Three Level Agility
Three Level Agility is a recognition that the general approach to agility is too shallow and overloaded with “my agile is better than your agile” squabbles.
At its core the concept of agility rests on common values and principles – examples include Toyota’s House of Lean and The Agile Manifesto for Software Development which was subsequently reviewed in the Declaration of Interdependence. These serve us well as a good starting point. They have much in common and point us in a good direction.
There are two aspects to agility. The most important one being a mindset. More than anything else agility is a way of approaching things and one another. Only once this is understood can real value be driven from the second aspect – the practices and methods we use to do the work.
I see agility existing in three levels:
Level 1 Individual Agility which is foundational. It’s about “I”.
Level 2 Team or Group Agility which is connective. It’s about “We” or “Us”.
Level 3 Organisational Agility which provides governance. It’s the environment within which “I” and “We” operate.
The numbers mean little beyond 1 is single so points to the individual, 2 is more than 1 but less than 3 so here hints at the team or group and 3 is the biggest so indicates the organisation or the broadest context. There is no other significance.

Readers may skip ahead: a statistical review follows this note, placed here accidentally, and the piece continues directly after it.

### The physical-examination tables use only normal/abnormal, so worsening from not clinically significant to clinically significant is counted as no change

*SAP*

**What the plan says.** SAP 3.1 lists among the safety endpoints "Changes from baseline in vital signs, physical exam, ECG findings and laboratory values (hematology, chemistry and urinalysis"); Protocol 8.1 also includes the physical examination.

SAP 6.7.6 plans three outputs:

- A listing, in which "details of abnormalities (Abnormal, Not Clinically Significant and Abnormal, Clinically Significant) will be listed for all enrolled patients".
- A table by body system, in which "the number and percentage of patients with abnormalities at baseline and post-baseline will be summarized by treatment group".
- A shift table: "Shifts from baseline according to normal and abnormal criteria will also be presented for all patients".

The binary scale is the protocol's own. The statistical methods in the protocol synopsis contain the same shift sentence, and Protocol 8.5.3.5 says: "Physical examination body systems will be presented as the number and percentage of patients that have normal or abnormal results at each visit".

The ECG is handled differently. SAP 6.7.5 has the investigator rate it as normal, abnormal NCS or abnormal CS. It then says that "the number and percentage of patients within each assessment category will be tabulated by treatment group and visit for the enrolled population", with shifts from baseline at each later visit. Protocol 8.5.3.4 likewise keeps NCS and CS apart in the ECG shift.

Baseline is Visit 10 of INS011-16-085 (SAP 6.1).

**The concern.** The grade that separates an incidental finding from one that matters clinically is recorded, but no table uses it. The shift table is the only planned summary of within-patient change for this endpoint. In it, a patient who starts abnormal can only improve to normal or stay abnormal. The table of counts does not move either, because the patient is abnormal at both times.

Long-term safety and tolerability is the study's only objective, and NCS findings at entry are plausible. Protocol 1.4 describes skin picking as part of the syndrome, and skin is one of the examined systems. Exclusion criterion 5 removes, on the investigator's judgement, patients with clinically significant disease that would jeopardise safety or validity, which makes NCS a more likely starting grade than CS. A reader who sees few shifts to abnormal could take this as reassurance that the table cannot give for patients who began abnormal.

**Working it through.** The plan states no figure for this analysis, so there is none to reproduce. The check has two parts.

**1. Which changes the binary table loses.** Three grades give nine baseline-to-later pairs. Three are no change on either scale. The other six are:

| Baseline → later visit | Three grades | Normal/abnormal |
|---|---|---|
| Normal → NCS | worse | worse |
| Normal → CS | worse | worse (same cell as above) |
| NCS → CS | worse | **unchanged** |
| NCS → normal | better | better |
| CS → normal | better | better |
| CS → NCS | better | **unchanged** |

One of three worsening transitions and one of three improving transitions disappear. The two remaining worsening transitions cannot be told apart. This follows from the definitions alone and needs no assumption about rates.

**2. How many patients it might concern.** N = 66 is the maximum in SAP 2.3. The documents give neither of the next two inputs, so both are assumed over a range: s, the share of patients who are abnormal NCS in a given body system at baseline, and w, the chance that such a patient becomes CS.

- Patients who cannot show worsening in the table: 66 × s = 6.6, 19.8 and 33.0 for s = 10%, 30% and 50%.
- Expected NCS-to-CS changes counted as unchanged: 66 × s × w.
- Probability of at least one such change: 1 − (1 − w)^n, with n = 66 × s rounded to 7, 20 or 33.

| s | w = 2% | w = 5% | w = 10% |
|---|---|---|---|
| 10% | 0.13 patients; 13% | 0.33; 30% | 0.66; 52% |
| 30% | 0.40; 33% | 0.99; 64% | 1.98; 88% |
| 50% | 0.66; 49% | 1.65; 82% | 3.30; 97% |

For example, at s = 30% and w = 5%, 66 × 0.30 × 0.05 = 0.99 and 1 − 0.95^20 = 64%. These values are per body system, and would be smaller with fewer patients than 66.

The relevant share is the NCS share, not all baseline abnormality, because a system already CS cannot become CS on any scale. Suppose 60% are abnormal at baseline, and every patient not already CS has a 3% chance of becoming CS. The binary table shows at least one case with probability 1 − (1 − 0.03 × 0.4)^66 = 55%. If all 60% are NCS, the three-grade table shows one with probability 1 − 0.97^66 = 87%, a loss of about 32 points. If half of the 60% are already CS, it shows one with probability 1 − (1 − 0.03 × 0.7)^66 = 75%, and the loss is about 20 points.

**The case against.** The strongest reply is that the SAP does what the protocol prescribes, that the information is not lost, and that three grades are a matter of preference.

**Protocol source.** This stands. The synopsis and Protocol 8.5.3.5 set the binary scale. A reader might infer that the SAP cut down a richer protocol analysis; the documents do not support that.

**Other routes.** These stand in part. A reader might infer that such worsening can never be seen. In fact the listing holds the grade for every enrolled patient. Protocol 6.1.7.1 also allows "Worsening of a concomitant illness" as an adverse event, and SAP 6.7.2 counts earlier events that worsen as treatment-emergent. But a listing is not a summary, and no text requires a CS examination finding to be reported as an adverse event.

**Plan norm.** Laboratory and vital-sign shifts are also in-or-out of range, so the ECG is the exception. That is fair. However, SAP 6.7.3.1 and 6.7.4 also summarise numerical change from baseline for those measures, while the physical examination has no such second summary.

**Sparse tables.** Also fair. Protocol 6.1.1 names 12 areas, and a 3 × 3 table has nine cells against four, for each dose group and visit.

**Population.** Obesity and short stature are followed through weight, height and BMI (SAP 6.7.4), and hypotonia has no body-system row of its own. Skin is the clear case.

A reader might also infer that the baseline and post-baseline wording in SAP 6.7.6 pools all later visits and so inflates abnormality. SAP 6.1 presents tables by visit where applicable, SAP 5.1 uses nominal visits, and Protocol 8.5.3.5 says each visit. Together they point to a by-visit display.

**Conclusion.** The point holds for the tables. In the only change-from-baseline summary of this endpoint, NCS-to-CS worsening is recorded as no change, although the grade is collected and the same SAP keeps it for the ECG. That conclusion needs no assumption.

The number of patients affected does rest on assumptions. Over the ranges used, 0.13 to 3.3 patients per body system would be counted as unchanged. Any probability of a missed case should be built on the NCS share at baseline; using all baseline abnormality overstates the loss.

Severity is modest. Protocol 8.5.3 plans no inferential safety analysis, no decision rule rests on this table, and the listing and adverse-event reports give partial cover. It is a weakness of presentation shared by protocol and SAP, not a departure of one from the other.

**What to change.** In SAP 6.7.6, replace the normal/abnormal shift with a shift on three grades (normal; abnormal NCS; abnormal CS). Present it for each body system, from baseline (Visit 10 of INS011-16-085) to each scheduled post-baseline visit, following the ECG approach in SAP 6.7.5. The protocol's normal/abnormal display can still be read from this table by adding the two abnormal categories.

Level one is the individual level. This is all about how we think and act as individuals. It is about the tools and techniques we use day to day to make ourselves as effective as we can be.
Level one agility is a foundational mindset, a way of thinking about and approaching our work and our broader lives. To this end we look in detail at the underpinning values and principles that inform existing agile practices as well as look at personal motivations. We provide tools to help untangle the all too common knotted relationship between each of us as an individual human with the job(s) we do – gently teasing apart person and position. This is a liberating experience.
Self-awareness and intentionality are brought into focus. We help you look at, question and uncover your areas such as personal purpose and motivation. Tied in with this we may also look at communication and listening skills that help us as individuals. Aspects of non-violent communication (NVC) can be useful so might be the listening skills used by professional coaches. The seeds sown here in individual capability grow to flower in TLA2 as we look at group work.
In terms of other techniques and practices we might consider GTD or ZTD as a personal productivity framework working with Pomodoro as way of executing alongside Personal Kanban to bring visual management and opening the door to transparency and collaboration.
While not exclusive to this level, and already hinted at above, a co-active coaching approach may be taken to help individuals unlock their own talents. In addition, and to help with being present in the moment and not getting caught by the swirl of day to day life, meditation techniques can be helpful.
The second level is connective – it is about transitioning to work productively within teams and groups while retaining and building on the mindset, skills and approaches of individual agility. It looks at finding ways to bring groups of people together to work effectively to deliver a collective positive impact.